“Are you hurt?”

“No, I think I’m okay. I bumped my head on the window, but it don’t hurt much. Nothing compared to what he’s done to me before.”

“Don’t worry. I know we’re not going very fast, but there’s no way he could catch us.” Unless he got that Chevy out of the snow. “I’m not from around here,” Nina went on, trying to soothe. “Where should I take you?”

“I don’t know,” the girl said in quiet despair, nibbling at her cuticles, pausing only for furtive glances out the back window. “I haven’t got anywhere to go. My folks won’t take me back. His folks won’t speak to me. I don’t have no friends.”

“How about the hospital? Or the police station? You could file a report.”

“I’ve filed reports. It don’t do no good. Last time I spoke to a cop he came home and took a beer bottle—one of those long-neck kind, and—”

A few more details and Nina cried: “Okay! Okay, Carly, I’m very sorry. I wish I could help you, but I’m just passing through. Is there a town coming up?” She didn’t mention Tony’s house. No way was she showing up there with Carly in tow.

Carly thought for some time. “There’s Barton,” she said finally. “It should be another ten miles. It’s at route 38.”

“Okay.” And you’re going to the police station, Nina thought. Whatever they can do for you will be more than I can. She retrieved her cell phone, wishing she could talk to Tony. No Signal.

“Thanks for picking me up,” Carly said again, digging a mint out of her pocket. “It’s awfully nice of you.”

“That’s all right.”

“You’d probably be a great mother. I won’t, even though I’m going to try real hard. But you’d be good. Do you have kids?”

“No,” Nina smiled absently. The lines on the road were not visible. There were no other tire tracks, not even Carly’s, though she had to have come that way. “It’s not something I was ever interested in.”

“You weren’t?” Carly asked, her voice disproportionately incredulous. She gaped at Nina. “You don’t want to have children?”

“No, not really.” Body heat had warmed the Mustang, despite that wind-leak sound.

“I can’t imagine anyone not wanting to have a baby if they could.”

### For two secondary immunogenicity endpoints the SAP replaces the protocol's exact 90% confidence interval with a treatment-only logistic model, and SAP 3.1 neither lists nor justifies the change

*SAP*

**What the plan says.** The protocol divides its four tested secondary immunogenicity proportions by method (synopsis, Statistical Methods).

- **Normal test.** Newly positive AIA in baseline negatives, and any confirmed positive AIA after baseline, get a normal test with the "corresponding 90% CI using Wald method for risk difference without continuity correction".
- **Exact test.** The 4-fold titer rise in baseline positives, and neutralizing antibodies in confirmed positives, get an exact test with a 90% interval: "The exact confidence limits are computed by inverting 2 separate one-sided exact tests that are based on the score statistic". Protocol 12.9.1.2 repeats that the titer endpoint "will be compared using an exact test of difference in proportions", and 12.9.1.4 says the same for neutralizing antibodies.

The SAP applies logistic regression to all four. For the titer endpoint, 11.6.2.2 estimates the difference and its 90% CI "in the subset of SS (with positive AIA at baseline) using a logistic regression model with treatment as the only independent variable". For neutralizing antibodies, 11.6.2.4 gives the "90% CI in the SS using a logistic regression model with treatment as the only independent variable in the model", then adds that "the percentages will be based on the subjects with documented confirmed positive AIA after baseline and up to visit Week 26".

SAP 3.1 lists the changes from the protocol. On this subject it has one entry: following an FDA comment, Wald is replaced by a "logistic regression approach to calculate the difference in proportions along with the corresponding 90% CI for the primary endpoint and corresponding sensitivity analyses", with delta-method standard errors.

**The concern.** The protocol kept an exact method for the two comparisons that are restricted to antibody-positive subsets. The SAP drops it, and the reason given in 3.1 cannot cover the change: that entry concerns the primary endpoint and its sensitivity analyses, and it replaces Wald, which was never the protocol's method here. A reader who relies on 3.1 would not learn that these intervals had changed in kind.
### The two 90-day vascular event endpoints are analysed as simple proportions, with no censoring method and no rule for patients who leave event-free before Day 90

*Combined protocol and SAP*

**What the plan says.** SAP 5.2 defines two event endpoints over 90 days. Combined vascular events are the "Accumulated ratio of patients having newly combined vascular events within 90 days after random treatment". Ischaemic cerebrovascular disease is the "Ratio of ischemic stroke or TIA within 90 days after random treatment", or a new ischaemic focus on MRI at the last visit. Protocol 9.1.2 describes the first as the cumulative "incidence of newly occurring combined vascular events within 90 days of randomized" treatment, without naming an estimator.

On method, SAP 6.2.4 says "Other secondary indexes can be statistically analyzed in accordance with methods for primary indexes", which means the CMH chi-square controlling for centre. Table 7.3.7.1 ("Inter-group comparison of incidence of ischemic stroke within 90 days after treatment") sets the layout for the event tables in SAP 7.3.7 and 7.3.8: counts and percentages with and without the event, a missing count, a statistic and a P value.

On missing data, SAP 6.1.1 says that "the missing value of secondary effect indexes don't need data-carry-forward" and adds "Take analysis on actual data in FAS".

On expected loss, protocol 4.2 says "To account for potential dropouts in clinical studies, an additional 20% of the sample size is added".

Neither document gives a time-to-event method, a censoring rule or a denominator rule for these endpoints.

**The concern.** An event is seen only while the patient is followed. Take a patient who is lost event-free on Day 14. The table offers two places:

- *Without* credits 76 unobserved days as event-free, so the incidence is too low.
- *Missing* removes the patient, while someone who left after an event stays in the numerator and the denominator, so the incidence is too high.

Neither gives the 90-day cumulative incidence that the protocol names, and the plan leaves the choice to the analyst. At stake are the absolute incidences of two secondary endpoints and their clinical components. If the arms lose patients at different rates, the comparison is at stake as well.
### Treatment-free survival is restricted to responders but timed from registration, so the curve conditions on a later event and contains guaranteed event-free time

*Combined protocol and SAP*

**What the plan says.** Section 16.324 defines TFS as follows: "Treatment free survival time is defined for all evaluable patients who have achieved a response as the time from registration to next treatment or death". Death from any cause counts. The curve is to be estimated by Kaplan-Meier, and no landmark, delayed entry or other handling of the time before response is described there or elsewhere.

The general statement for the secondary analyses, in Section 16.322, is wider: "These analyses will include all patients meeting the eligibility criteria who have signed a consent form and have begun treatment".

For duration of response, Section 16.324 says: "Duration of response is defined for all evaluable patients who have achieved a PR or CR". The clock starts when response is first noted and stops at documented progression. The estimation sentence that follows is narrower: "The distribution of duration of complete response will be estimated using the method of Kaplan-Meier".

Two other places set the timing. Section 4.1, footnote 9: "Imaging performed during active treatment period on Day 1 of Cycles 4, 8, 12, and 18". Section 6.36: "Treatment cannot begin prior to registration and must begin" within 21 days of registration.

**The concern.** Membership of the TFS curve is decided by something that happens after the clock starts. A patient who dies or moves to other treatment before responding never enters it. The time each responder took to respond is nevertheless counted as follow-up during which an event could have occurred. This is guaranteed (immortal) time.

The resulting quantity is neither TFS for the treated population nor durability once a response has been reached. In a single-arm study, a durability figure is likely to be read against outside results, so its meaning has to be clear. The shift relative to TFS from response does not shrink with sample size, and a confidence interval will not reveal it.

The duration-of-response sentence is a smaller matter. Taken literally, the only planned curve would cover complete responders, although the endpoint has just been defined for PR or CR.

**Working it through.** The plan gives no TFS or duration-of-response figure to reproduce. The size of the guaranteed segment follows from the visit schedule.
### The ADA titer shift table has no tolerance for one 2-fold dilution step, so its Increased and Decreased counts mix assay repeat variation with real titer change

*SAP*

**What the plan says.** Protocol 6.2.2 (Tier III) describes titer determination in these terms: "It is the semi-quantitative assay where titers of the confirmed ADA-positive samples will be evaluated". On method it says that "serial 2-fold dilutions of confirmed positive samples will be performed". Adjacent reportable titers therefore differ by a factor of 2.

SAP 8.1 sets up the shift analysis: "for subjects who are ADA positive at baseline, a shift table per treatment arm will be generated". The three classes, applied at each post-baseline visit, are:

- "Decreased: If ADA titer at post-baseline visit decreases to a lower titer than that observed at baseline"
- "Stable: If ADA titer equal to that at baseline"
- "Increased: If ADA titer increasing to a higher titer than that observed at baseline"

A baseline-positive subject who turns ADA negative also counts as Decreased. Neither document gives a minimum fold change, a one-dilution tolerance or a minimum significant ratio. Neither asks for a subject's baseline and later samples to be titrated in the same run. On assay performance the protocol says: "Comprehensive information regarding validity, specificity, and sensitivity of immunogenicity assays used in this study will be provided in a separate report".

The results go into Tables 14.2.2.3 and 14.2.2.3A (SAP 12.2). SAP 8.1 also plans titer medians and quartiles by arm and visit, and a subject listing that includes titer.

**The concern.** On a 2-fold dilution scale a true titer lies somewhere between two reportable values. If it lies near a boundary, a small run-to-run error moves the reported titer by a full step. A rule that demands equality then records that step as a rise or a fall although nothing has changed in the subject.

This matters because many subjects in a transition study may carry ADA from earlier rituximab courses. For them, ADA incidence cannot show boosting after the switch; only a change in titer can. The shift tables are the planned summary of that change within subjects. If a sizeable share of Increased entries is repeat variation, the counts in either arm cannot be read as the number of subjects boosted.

“I mean,” Nina amended, “it’s a wonderful thing, just not for—”

“It’s a sin not to have children,” Carly finished darkly.

Nina gulped. This is ridiculous, I saved this kid’s butt and she’s all but holding a hot poker to my face. “Well, I’m divorced,” she offered. “So I can’t now, very well.” She didn’t add that it was only since last month.

She waited for Carly to say that divorce was a sin, too, but the girl just stared, her face intensely suspicious. Finally, she said, “Have you ever been pregnant?”

“Carly, really, this isn’t—”

“Have you?”

“No,” Nina said. Where the hell is Barton? Her eyes flicked to the rear-view mirror, half-waiting for the Chevy’s headlights to come up behind them.

“You’re not pregnant now?”

“No,” she said, more surprised than annoyed. “Definitely not. Are you feeling okay?”

“I’m very healthy,” Carly said flatly.

Nina turned the heat down, and changed the subject. “Who is this ‘he’ you refer to? Your husband?”

“He didn’t marry me. He’s just my boyfriend. He don’t want no baby either.” She fell silent, turning now and then to look out the rear window.

Nina watched a flash of color in the snow ahead, a piece of blue. A mailbox, with two bedraggled balloons and a hand-lettered sign reading “Nina, turn here.” Tony’s house.

No. She felt sorry for Carly, but she was not taking responsibility for the girl one minute more than was strictly necessary. Carly needed a battered women’s shelter and years of counseling, neither of which Nina could provide. Besides, she gave Nina the creeps.

Why? Because, if not for an accident of birth, she could be you? You could be the one with an eighth-grade education, fleeing an abusive ex-boyfriend, with nowhere to go? Is that why you’re in such a hurry to get rid of her?

Whatever.

They passed the mailbox. If Carly noticed it, she said nothing.

Another hour passed, in near-silence. Nina began to regret her decision to spend the entire evening driving through a frozen wasteland with a mad ex-boyfriend possibly in pursuit. The road was endless.

“Turn here,” Carly finally said, pointing to a narrow road which branched to the north.

“Is that the way to Barton?”

“Yes.”

Nina turned, and drove for another hour, watching the gas gauge slide. If only the sun would come up, she found herself thinking, at least I could see where I am. I might be nowhere, but at least I could see.

“There he is!” Carly burst out, grabbing the wheel and giving it a hard jerk. Before Nina could scream the car slid in a sickening descent over the shoulder and down the steep hillside. Nina’s head hit the steering wheel.